Seawind Catamarans introduced its 52ft 1600 model in Europe last year, where the boat promptly started winning awards. The more jaded among us may look askance at such things, especially when it comes to a bluewater-rated catamaran billed as a providing a combination of performance and luxury—attributes that typically come in inverse proportions and make skeptics of many. However, the new flagship of the Seawind line truly delivers both comfort and speed, in the process kicking all manner of skepticism to the curb.
Design & Construction
The Reichel/Pugh office’s appealing design resulted in a sleek cat with a low coach roof that extends to a hard bimini aft. The plumb bows are sharp, yielding a fine entry, and a hard chine, which runs all the way back to the transoms just above the waterline, helps create a bit of extra interior volume. The transoms themselves slope gradually downward and include three steps down to a pair of substantial swim platforms. Vacuum infusion is used throughout and includes a mix of vinylester resin with carbon-fiber reinforcements above the waterline and puncture-proof Kevlar in the interest of safety.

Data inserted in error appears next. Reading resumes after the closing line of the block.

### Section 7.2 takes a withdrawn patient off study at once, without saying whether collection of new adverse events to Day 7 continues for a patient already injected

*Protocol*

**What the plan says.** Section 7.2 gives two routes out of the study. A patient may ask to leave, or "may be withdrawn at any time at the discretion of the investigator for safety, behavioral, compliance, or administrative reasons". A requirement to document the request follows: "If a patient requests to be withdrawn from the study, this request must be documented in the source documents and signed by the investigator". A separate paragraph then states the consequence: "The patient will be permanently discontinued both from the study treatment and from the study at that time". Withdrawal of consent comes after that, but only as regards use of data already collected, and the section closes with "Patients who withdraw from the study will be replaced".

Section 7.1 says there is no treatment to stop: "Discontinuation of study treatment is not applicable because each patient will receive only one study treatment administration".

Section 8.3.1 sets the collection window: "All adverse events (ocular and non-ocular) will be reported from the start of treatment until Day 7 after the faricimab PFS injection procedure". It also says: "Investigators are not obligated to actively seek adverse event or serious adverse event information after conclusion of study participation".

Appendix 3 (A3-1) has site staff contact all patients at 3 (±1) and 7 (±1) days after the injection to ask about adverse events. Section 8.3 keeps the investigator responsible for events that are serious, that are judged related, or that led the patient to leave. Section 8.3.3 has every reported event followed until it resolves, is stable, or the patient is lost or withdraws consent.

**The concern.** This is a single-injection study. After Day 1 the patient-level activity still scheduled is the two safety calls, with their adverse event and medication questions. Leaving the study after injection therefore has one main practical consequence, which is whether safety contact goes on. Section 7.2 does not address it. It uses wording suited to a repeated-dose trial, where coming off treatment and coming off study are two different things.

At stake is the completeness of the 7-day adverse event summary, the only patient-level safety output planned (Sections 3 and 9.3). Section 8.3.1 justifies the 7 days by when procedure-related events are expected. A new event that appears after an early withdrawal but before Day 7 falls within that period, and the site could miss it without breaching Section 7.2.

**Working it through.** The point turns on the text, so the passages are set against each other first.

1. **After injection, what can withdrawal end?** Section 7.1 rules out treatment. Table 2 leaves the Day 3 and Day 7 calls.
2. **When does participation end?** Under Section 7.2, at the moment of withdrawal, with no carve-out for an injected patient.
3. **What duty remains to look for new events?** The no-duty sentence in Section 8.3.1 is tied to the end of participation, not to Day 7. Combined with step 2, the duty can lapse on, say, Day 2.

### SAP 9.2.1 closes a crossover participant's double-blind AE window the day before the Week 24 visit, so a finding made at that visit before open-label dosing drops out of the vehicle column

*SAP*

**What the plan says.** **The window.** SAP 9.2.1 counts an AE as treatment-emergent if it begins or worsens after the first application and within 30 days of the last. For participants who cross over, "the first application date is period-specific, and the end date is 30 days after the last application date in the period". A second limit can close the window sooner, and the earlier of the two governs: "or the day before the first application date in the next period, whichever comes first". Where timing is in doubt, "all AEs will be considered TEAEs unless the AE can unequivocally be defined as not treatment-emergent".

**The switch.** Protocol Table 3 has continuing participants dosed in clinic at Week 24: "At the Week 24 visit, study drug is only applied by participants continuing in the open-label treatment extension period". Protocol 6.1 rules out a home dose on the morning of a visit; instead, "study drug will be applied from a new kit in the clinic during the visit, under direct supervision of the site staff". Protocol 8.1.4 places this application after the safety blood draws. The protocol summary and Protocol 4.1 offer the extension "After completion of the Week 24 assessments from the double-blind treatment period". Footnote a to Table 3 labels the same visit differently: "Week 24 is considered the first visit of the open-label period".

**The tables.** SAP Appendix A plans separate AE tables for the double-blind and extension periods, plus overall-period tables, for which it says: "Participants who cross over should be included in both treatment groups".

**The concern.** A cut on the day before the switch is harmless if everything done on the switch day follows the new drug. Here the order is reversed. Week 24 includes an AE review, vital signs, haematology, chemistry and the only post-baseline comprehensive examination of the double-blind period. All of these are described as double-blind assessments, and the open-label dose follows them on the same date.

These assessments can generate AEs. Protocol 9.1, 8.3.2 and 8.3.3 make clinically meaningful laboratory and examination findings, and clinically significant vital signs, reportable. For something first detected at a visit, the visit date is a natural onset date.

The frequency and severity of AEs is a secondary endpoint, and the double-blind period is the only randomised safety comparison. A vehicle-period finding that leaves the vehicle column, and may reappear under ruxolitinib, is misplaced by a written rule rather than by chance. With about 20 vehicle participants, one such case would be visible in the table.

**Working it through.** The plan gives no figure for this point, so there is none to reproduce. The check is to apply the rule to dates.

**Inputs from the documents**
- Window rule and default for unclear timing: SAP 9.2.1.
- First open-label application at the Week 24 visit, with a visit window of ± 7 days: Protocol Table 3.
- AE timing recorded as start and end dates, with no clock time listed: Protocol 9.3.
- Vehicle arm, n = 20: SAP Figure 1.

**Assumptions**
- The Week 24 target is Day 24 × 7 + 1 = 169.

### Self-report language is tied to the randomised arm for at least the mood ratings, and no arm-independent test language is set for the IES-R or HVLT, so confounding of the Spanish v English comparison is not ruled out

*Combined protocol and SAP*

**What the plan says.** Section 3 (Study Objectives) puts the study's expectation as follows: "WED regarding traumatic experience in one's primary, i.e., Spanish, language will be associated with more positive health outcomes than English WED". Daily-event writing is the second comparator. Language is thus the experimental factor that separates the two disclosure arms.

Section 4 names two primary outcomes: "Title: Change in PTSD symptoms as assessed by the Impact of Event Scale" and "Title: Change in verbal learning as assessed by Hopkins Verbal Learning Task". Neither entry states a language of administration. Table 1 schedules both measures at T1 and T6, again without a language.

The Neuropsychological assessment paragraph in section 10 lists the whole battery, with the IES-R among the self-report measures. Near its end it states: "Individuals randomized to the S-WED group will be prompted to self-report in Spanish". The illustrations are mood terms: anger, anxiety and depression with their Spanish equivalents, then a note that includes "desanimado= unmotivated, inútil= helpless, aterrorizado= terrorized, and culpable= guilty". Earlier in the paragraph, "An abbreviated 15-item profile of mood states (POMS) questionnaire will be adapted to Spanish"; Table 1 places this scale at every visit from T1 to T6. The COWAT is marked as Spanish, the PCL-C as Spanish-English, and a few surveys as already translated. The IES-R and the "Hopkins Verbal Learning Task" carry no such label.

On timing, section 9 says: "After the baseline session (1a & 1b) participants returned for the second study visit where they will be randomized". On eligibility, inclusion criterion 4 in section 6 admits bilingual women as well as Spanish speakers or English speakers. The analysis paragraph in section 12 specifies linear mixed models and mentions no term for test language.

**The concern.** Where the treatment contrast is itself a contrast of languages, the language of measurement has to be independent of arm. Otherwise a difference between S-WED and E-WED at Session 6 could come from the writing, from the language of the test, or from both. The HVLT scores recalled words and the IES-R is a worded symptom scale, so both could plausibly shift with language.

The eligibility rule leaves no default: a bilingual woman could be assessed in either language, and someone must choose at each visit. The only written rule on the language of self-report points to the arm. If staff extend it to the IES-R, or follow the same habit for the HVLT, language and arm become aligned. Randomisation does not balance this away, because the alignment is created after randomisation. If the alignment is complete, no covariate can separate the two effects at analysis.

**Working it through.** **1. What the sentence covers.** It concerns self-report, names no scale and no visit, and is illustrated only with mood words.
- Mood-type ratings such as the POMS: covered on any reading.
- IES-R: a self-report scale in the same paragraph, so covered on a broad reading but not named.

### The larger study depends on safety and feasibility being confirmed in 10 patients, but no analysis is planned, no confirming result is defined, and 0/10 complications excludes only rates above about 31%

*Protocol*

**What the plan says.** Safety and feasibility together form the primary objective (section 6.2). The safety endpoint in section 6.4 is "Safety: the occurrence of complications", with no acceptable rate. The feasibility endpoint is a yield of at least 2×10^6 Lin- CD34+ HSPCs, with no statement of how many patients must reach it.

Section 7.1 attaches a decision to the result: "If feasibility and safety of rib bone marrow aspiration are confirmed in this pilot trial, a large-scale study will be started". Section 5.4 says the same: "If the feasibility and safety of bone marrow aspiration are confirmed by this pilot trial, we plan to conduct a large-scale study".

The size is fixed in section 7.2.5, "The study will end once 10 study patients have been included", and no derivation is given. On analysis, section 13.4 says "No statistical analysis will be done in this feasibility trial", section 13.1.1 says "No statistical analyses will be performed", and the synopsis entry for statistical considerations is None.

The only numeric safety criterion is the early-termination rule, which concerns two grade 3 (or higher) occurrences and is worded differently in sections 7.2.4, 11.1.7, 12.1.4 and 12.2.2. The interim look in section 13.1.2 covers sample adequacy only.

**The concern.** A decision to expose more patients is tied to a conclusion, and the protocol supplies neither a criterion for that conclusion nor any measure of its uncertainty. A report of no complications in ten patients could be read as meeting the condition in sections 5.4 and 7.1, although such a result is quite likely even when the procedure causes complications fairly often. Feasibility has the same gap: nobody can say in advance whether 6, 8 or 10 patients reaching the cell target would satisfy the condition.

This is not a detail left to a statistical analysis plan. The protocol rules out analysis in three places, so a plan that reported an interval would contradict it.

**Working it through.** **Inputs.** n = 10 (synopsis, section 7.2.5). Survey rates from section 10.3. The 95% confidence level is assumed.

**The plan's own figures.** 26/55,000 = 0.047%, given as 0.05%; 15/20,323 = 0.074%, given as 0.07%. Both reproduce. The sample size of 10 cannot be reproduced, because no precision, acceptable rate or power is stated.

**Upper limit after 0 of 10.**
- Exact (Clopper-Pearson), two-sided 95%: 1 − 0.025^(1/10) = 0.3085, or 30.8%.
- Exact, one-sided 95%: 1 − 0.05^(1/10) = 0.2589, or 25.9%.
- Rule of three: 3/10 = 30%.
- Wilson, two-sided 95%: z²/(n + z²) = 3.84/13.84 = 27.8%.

To assist in pointing, Seawind added captive daggerboards, which are recessed into the deck. Their tops are covered with flip-up deck sections, so the lifting mechanism is protected and presumably requires less maintenance. Hiding the boards also keeps the decks cleaner, makes the boat look better and reduces windage. An unusual feature is the boat’s retractable rudders, which make it beachable. With boards and rudders up, the Seawind 1600 draws a mere inch over 2ft.